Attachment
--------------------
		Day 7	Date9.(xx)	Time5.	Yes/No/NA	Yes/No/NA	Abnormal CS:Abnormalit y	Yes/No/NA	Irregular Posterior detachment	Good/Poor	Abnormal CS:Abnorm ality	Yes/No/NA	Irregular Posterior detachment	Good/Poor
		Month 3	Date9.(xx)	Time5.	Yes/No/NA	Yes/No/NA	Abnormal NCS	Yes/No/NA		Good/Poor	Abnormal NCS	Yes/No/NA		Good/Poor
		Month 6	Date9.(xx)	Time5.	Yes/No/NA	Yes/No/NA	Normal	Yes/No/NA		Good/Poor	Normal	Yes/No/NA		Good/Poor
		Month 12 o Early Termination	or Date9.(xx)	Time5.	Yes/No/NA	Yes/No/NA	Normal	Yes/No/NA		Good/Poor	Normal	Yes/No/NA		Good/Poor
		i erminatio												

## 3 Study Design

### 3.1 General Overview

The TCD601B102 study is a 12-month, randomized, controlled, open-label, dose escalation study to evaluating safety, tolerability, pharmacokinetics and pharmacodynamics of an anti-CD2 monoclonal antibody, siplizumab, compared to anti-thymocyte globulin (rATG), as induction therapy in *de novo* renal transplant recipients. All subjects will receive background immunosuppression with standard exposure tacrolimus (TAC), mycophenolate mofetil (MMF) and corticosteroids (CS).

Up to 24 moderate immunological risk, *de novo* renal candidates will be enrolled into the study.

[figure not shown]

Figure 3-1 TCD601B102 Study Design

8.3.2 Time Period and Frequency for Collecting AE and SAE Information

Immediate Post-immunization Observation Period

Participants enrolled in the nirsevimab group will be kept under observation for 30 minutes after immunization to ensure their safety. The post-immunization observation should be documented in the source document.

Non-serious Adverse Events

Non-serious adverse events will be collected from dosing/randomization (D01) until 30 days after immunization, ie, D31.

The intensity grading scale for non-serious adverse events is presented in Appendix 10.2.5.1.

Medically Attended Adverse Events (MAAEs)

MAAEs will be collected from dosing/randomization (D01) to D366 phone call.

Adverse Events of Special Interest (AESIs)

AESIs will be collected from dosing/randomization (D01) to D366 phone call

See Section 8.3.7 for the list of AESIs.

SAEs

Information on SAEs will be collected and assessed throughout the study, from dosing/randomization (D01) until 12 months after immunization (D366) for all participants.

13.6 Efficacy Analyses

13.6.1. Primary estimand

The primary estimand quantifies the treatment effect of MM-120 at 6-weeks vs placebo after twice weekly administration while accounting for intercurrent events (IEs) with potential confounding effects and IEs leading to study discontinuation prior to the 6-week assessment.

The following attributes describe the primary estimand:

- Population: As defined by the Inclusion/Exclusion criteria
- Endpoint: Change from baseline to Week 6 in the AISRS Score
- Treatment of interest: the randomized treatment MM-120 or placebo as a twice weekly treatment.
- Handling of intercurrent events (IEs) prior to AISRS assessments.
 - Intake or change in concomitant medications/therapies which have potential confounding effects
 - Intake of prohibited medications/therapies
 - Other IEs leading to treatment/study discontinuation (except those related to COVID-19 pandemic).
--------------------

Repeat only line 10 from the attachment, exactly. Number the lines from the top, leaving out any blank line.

[figure not shown]